Craig H. Caldwell
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The transformation of the Roman world, c. 450–c. 550
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This first chapter sets out different approaches to the question of what survived in western Europe from the later Roman Empire, after its central institutions had ceased to exist in the mid-fifth century. How far and in what ways did the practices of Roman governmentality – notably taxation – survive and persist into the post-Roman world? The chapter next considers the emergence, to use a neutral term, of peoples with different ethnic labels in that post-Roman world – Goths, Lombards, Franks – and different theories of ethnic formation. Who were these people, and how can textual and material (archaeological) evidence identify them? Finally, the chapter considers the ‘glue’ that held late antiquity together and gave it coherence: Christianity, and the balance between centralization and regional difference in the Latin Church of Rome.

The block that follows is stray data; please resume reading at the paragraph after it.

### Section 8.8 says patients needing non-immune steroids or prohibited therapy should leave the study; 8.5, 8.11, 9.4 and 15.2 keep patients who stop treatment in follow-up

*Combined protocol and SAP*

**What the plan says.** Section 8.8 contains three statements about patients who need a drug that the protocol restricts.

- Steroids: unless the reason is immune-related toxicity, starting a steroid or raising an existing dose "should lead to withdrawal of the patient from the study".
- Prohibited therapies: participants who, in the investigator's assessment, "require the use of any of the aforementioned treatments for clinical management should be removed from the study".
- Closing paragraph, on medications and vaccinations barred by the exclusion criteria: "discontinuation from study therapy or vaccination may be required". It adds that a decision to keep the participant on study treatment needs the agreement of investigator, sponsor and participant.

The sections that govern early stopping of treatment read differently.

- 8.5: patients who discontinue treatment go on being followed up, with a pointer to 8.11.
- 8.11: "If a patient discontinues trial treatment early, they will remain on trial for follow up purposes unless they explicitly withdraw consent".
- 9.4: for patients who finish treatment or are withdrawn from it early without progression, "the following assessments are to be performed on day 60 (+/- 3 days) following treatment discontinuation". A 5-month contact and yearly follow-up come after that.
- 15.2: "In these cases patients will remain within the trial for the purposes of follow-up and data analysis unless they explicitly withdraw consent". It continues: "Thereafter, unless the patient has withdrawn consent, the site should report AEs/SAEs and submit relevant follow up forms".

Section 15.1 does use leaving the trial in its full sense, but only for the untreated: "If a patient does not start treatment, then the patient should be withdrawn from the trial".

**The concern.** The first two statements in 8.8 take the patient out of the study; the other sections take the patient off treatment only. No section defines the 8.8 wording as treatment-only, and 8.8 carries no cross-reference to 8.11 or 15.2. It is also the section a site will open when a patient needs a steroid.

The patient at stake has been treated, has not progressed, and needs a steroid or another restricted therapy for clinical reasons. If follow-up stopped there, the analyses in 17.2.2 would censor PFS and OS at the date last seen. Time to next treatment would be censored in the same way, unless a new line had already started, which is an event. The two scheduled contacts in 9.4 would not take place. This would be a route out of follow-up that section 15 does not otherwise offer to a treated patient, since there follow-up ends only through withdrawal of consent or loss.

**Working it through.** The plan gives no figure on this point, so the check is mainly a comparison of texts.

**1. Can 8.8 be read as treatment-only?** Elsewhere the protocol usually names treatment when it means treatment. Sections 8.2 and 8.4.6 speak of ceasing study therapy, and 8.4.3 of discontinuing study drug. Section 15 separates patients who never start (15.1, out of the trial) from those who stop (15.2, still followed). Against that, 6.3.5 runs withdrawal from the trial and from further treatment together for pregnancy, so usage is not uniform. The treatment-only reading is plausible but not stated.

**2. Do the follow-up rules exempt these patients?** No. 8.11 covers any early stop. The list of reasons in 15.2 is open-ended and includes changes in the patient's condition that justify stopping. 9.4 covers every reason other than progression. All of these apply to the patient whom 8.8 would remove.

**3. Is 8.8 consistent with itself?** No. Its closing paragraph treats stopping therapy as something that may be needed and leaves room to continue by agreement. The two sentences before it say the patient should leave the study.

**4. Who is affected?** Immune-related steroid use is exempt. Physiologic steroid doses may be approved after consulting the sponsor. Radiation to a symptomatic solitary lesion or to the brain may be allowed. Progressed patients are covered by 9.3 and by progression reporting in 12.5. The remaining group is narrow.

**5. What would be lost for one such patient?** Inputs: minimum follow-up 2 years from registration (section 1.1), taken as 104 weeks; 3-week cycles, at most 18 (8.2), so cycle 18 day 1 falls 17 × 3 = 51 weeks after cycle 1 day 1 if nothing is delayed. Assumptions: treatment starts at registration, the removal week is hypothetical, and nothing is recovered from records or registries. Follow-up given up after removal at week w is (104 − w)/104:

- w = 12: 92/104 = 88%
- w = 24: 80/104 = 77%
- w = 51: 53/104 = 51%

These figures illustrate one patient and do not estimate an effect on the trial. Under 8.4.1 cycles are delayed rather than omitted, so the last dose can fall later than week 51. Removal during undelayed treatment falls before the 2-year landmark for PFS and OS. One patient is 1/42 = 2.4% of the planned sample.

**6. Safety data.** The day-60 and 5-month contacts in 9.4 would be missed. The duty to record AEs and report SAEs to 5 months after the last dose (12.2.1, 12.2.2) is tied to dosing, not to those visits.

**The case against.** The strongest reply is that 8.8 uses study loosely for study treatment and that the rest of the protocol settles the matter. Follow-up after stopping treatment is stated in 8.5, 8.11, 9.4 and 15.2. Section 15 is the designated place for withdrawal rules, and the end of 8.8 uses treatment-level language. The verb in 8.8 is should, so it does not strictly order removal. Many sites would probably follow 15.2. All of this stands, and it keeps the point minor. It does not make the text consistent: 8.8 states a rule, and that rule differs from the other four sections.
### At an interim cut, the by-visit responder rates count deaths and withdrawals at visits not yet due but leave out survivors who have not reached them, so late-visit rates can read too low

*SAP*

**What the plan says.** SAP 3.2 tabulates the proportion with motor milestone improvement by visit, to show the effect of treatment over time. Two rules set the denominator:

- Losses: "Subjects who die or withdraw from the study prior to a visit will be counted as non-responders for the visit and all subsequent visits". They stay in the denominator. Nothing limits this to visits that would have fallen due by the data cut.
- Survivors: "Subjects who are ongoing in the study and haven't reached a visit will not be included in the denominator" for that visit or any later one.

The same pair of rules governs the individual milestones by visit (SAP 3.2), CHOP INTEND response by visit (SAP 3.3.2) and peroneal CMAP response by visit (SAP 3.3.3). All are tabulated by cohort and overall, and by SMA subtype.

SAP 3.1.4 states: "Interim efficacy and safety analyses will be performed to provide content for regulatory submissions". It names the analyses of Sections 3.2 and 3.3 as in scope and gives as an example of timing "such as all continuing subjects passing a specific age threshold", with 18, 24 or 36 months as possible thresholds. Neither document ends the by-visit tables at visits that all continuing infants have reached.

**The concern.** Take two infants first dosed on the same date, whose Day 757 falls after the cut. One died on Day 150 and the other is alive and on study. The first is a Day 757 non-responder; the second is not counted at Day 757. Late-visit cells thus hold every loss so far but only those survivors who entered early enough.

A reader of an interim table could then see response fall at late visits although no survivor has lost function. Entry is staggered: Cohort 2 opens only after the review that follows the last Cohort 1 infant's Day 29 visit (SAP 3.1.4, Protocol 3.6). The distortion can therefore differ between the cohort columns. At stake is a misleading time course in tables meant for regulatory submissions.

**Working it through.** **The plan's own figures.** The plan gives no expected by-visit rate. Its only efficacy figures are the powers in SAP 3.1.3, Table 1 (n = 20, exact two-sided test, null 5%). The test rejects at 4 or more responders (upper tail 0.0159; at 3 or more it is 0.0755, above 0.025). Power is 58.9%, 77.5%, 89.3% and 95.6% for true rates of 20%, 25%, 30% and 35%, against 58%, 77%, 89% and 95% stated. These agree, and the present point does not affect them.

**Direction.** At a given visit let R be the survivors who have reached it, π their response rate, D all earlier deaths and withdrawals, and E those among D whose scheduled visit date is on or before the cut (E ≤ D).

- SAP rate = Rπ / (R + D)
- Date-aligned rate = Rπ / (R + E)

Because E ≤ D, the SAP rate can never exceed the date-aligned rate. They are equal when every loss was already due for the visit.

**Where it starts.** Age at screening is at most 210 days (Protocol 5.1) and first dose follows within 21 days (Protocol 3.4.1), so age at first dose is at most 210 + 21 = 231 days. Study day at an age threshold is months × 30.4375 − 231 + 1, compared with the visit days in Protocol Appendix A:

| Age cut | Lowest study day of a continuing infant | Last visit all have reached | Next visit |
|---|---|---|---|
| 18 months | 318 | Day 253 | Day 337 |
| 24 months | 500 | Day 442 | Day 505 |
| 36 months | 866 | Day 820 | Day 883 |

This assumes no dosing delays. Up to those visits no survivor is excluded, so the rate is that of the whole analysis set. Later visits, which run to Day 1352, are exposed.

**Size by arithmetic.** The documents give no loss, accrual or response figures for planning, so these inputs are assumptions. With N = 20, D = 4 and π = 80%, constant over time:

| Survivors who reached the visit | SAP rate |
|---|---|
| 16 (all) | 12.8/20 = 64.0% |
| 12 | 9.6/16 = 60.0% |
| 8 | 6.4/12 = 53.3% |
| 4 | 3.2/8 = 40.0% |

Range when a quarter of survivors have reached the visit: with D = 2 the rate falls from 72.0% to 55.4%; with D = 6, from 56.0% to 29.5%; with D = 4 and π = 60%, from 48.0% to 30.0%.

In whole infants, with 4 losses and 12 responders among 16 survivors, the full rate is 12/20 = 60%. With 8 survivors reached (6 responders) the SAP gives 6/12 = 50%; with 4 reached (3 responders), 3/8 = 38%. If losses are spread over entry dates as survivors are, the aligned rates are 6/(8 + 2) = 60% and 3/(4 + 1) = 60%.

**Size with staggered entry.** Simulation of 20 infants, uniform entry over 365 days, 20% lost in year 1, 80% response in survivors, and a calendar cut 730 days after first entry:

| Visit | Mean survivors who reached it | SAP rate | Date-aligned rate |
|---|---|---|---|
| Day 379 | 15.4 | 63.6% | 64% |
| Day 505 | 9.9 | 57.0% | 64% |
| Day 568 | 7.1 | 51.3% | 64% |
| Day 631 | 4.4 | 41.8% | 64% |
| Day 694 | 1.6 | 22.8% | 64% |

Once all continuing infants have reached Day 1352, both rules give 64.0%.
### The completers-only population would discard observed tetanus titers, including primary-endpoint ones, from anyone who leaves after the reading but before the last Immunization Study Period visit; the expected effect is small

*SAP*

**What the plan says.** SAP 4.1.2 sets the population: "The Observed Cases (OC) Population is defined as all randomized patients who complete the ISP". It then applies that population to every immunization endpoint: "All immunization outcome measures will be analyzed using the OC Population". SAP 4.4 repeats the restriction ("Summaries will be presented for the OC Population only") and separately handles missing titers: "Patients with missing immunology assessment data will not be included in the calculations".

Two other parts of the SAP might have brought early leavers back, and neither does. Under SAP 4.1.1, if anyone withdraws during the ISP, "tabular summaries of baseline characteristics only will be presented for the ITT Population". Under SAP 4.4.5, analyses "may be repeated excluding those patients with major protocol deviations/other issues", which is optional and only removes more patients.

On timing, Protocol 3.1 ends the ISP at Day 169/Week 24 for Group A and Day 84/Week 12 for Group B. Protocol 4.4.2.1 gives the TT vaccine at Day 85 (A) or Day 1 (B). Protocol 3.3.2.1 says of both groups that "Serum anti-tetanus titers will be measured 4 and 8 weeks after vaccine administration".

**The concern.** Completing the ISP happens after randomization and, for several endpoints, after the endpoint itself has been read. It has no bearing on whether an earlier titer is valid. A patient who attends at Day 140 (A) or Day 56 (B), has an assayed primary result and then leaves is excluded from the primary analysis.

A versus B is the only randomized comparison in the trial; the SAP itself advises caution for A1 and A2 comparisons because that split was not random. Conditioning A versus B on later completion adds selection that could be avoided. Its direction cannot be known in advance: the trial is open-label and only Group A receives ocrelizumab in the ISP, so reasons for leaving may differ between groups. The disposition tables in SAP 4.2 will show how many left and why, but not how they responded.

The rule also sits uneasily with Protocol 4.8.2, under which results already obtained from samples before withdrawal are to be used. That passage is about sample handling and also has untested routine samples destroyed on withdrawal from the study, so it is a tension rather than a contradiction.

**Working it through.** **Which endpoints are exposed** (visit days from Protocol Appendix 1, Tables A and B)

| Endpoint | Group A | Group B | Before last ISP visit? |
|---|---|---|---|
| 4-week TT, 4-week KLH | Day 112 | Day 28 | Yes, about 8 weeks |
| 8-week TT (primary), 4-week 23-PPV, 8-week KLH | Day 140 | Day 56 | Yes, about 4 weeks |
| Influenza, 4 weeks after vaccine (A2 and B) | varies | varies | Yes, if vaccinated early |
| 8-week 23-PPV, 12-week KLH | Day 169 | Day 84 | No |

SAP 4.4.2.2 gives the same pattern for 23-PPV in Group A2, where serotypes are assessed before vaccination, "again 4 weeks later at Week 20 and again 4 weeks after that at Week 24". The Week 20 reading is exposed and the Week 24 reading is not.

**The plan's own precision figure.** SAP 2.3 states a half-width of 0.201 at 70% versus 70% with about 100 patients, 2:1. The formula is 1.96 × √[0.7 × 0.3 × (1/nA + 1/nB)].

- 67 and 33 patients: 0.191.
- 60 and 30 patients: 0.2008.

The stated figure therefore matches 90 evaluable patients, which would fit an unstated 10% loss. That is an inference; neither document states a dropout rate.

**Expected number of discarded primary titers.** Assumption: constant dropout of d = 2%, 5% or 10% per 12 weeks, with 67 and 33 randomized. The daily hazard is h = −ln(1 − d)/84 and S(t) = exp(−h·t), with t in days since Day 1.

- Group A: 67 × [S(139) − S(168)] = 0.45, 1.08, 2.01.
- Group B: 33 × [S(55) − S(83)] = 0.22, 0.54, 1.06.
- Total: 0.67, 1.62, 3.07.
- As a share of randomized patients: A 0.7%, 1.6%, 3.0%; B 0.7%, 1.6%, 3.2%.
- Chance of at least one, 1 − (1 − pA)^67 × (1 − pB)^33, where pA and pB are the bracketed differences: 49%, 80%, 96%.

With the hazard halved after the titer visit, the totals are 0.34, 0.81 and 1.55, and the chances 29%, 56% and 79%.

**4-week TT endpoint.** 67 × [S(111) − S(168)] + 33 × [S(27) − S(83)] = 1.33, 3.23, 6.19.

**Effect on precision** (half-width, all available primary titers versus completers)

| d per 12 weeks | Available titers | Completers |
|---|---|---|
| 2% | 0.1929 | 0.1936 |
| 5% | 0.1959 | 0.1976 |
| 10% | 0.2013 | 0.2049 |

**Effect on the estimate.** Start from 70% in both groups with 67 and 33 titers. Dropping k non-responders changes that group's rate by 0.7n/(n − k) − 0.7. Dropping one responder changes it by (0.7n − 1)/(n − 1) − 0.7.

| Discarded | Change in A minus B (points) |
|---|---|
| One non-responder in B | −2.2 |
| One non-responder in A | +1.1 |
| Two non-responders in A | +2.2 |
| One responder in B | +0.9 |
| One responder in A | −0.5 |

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Debating medieval Europe

The early Middle Ages, c. 450 –c. 1050



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